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wittsy1 wrote: Mon Sep 07, 2020 8:22 am Back in June 2015, I headed out on my usual Sunday morning session. I had already planned which field on my permission I was going to tackle that morning. Anyway I arrived, parked up, set myself up and headed off swinging as I went over a field I had to cross to get to my target field with not much activity, that is until I reached the gate entrance to target field. I got a very nice signal and was over the moon when after a couple of shovel fulls out popped a nice little Roman coin. Great I thought, if I find nothing else that will make my outing worthwhile. On I went, into my target field and after about 2 hours of nothing much headed back to the gate where I found the Roman and started sweeping that area and got another nice signal and out popped another Roman and then another and another. That morning I ended up with 42 Roman coins. Over the course of the next few days, I ended up with 105 coins, a nice Roman spoon and a complete rim of a Silverised Bronze Roman pot. The find was declared Treasure and now all items sit nicely in our local Heritage Museum.
Find of a life time! It does make you wonder of the remains of that pot chocked full of coins isn't still buried near by some where!
wittsy1
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Ladybird66 wrote: Mon Sep 07, 2020 10:19 am Wow. You didn’t tell me about that :o I’m gob-smacked :lol:

I’ve always said the Romans did get this far west, despite what ‘they’ say. I think the opinion on this has changed in more recent years but even so finding anything Roman is less frequent than finding gold or hens teeth.

Wonderful find. And you found it. Great :thumbsup:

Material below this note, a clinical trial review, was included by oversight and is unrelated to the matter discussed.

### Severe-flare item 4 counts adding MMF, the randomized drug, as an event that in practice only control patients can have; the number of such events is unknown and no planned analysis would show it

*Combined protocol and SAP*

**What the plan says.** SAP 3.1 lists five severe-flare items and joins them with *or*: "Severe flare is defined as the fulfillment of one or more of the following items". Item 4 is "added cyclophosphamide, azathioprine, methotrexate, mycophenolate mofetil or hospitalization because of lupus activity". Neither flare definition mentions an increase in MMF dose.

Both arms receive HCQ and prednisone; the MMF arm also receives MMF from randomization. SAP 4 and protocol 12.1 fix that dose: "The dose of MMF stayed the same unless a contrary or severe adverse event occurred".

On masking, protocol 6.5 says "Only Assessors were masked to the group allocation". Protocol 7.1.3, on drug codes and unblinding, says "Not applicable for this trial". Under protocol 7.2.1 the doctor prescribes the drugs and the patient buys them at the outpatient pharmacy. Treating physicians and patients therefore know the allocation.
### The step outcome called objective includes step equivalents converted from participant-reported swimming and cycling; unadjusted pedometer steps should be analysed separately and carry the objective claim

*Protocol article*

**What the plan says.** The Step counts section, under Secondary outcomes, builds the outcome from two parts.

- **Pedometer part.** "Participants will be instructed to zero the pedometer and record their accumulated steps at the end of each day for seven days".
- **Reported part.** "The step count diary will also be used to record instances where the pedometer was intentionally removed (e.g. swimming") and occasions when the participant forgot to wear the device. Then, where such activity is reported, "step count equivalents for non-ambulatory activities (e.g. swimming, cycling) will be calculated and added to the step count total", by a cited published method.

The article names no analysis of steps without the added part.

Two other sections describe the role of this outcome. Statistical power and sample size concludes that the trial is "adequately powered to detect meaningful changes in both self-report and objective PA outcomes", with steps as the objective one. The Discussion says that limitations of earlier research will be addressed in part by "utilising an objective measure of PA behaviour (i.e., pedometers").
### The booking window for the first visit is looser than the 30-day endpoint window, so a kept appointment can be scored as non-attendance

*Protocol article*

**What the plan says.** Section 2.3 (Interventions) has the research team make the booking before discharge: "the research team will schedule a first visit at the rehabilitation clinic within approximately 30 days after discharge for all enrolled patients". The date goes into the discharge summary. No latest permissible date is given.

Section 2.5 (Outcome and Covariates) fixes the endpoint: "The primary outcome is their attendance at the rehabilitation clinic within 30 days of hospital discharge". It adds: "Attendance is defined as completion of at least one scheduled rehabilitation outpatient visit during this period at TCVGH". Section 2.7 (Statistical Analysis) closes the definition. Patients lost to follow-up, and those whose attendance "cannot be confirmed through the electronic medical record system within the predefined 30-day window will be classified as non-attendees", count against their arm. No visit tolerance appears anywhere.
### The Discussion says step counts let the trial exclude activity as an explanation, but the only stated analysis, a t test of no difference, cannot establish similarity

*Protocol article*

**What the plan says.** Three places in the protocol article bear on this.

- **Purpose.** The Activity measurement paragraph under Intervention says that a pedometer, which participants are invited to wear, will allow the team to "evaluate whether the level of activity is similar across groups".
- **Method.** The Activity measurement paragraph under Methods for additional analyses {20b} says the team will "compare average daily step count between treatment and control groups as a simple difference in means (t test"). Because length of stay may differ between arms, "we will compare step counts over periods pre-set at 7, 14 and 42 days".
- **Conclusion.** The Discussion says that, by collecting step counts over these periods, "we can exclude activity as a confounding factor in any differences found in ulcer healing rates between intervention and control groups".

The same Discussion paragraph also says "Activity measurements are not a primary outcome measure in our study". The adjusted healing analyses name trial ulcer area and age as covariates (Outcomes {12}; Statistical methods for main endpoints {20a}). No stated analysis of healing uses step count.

Thanks Val, pretty sure I put this up on DW a good while back, but then again perhaps not the memory bank ain’t what it used to be.
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Ladybird66 wrote: Mon Sep 07, 2020 10:19 am

I’ve always said the Romans did get this far west, despite what ‘they’ say. I think the opinion on this has changed in more recent years but even so finding anything Roman is less frequent than finding gold or hens teeth.
I think the problem with drawing conclusions from isolated finds of the period is do they represent "Roman" occupation, or "Romano-British"? Presumably the earlier the find, the more likely it's going to be Roman, but as the times go on and integration takes places, I just don't know how the archiologists draw accurate conclusions.

As an example, I found a "Roman" fibula but it was in farm land within 1/2 mile of an iron age fort, so who dropped it?

Somebody in our Club found a large hoard of Roman coins in a field a mere couple of hundred yards from a different Iron Age fort...

To me such finds raise so many questions about the Roman occupation and eventual intergration, and in part is what I find so interesting about the hobby...
wittsy1